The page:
7. Insertion of Self-Expandable Nitinol Stents Without Previous Balloon Angioplasty Reduces Restenosis Compared with PTA Prior to Stenting

    SciTech Connect

    Harnek, Jan; Zoucas, Evita; Stenram, Unne; Cwikiel, Wojciech

    2002-10-15

    Purpose: To compare the development of intimal hyperplasia after deployment of a self-expanding nitinol stent with and without previous percutaneous transluminal balloon angioplasty (PTA), with the results after PTA alone. Methods: In nine healthy pigs, the iliac arteries were divided into three groups: group 1 (n = 6 arteries) was treated with PTA; group 2 n 6)with insertion of self-expanding stents after PTA; and group 3 (n = 6) with stent insertion without previous PTA. After 8 weeks the vessels were examined with intravascular ultrasonography,histologic examination and morphometric analysis. Results: Although the injury index in group 1 (0.17{+-} 0.57) was lower (p <0.05) than in group 2 (0.26 {+-} 0.06) and group 3 (0.26 {+-} 0.08), PTA-treated arteries showed significantly (p <0.05) reduced mean luminal gain (0.53 {+-} 2.84) compared with arteries treated with PTA prior to stenting (2.58 {+-} 1.38) and compared with stenting alone (4.65 {+-}5.34). Stenting after PTA resulted in a higher (p<0.05) restenosis index (2.63 {+-} 1.06) compared with stenting without PTA (1.35 {+-} 0.59). Group 2 also had a significantly thicker intimap <0.05) and 83% and 74% higher intima/mediaratio (p <0.05) compared with groups 1 and 3, respectively. Conclusion: Insertion of a self-expandable nitinol stent without previous PTA results in less intimalhyperplasia than if PTA is performed prior to stenting, suggesting that direct stenting can be used in angioplasty sessions with a favorable outcome.

  8. Fixed bed sorption of phosphorus from wastewater using iron oxide-based media derived from acid mine drainage

    USGS Publications Warehouse

    Sibrell, Philip L.; Tucker, T.W.

    2012-01-01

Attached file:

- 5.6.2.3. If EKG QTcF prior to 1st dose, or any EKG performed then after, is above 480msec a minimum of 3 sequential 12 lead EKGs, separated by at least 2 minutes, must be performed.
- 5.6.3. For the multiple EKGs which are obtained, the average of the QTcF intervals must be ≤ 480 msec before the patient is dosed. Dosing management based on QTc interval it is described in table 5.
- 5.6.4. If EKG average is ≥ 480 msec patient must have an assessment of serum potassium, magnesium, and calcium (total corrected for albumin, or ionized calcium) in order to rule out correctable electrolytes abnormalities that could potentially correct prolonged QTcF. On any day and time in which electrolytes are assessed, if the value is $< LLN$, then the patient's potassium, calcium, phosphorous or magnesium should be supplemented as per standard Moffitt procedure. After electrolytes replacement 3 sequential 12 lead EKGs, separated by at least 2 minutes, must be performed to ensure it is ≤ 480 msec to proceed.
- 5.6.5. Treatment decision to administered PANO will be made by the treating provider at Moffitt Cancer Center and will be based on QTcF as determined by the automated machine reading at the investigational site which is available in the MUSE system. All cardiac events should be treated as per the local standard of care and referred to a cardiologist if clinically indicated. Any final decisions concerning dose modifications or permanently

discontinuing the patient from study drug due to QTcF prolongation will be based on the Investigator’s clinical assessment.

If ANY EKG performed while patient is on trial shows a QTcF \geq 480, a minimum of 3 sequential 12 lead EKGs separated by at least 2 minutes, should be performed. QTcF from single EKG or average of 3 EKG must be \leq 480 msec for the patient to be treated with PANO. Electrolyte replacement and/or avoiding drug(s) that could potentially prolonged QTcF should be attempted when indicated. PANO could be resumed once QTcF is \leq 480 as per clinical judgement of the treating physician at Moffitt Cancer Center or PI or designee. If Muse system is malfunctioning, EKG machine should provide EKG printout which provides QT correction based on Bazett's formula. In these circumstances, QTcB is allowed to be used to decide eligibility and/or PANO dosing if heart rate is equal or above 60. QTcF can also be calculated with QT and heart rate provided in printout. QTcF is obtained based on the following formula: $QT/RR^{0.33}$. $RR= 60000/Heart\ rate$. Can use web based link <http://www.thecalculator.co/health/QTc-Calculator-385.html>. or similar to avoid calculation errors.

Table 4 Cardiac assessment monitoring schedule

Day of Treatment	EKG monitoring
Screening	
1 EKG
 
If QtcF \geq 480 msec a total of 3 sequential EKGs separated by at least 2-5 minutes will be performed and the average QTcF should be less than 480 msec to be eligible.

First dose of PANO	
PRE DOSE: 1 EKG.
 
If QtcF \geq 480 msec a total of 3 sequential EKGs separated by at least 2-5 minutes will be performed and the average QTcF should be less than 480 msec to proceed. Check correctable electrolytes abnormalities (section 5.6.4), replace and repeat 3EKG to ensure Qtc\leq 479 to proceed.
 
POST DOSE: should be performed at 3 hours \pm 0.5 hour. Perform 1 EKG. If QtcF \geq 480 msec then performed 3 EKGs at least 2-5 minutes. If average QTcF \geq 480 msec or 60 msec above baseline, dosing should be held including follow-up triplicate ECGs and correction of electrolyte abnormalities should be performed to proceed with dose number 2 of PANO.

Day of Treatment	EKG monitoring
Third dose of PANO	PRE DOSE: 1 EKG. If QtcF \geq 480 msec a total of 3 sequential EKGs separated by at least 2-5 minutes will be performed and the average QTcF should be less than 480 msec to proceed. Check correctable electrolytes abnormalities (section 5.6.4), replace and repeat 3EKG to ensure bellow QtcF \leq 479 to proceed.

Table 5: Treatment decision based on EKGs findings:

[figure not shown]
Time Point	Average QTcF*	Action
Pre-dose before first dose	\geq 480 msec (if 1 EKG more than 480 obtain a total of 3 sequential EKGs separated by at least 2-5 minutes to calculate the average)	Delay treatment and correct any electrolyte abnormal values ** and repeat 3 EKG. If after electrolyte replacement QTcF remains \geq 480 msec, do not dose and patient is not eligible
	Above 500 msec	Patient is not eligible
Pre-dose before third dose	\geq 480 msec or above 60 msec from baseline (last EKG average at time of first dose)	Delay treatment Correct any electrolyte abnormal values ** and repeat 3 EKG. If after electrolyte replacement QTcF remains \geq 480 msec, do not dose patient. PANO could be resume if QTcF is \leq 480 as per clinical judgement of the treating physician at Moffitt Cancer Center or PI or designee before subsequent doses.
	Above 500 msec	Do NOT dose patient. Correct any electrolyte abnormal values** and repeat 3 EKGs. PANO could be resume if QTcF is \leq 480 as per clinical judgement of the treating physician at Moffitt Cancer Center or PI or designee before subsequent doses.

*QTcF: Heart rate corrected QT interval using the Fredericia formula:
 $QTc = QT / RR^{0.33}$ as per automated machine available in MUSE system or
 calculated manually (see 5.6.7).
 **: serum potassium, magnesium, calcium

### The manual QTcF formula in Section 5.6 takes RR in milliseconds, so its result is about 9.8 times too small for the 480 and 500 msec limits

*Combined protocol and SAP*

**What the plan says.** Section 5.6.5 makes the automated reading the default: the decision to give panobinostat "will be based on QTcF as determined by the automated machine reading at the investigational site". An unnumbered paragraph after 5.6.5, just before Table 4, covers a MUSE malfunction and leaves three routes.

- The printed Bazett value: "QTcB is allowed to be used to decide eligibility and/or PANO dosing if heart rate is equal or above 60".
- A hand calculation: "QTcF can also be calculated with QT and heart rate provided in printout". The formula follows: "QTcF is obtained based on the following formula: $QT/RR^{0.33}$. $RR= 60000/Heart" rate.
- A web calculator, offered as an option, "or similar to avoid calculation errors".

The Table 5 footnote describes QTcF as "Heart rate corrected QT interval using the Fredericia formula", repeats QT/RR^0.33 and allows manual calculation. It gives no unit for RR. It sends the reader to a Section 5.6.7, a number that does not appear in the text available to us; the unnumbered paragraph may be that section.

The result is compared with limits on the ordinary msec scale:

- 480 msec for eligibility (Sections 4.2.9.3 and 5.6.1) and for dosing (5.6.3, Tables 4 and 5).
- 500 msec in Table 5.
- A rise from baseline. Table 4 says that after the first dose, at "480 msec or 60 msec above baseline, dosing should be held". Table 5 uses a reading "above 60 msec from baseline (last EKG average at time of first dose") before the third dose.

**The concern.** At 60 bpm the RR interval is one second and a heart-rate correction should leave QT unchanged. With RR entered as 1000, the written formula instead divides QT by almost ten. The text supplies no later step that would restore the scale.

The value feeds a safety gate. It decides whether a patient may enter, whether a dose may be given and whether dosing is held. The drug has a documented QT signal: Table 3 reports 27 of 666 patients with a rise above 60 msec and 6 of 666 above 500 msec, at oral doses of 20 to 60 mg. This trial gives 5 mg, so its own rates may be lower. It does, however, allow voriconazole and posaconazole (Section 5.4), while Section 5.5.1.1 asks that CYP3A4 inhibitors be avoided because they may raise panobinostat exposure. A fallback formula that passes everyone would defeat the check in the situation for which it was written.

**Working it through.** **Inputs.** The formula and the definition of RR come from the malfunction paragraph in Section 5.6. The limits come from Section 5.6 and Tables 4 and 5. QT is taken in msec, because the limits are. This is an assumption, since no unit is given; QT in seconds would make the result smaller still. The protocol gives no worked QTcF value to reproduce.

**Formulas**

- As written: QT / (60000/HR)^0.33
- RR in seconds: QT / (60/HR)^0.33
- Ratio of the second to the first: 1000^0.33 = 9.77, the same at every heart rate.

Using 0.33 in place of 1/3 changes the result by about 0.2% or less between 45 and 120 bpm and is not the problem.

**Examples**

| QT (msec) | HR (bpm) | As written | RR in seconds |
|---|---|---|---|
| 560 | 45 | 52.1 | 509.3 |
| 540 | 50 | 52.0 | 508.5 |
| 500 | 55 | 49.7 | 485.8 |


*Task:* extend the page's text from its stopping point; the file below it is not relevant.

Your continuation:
Phosphorus (P) releases to the environment have been implicated in the eutrophication of important water bodies worldwide. Current technology for the removal of P from wastewaters consists of treatment with aluminum (Al) or iron (Fe) salts, but is expensive. The neutralization of acid mine drainage (AMD) generates sludge rich in Fe and Al oxides that has hitherto been considered a waste product, but these sludges could serve as an economical adsorption media for the removal of P from wastewaters. Therefore, we have evaluated an AMD-derived media as a sorbent for P in fixed bed sorption systems. The homogenous surface diffusion model (HSDM) was used to analyze fixed bed test data and to determine the value of related sorption parameters. The surface diffusion modulus Ed was found to be a useful predictor of sorption kinetics. Values of Ed < 0.2 were associated with early breakthrough of P, while more desirable S-shaped breakthrough curves resulted when 0.2 < Ed < 0.5. Computer simulations of the fixed bed process with the HSDM confirmed that if Ed was known, the shape of the breakthrough curve could be calculated. The surface diffusion coefficient D s was a critical factor in the calculation of Ed and could be estimated based on the sorption test conditions such as media characteristics, and influent flow rate and concentration. Optimal test results were obtained with a relatively small media particle size (average particle radius 0.028 cm) and resulted in 96 % removal of P from the influent over 46 days of continuous operation. These results indicate that fixed bed sorption of P would be a feasible option for the utilization of AMD residues, thus helping to decrease AMD treatment costs while at the same time ameliorating the impacts of P contamination.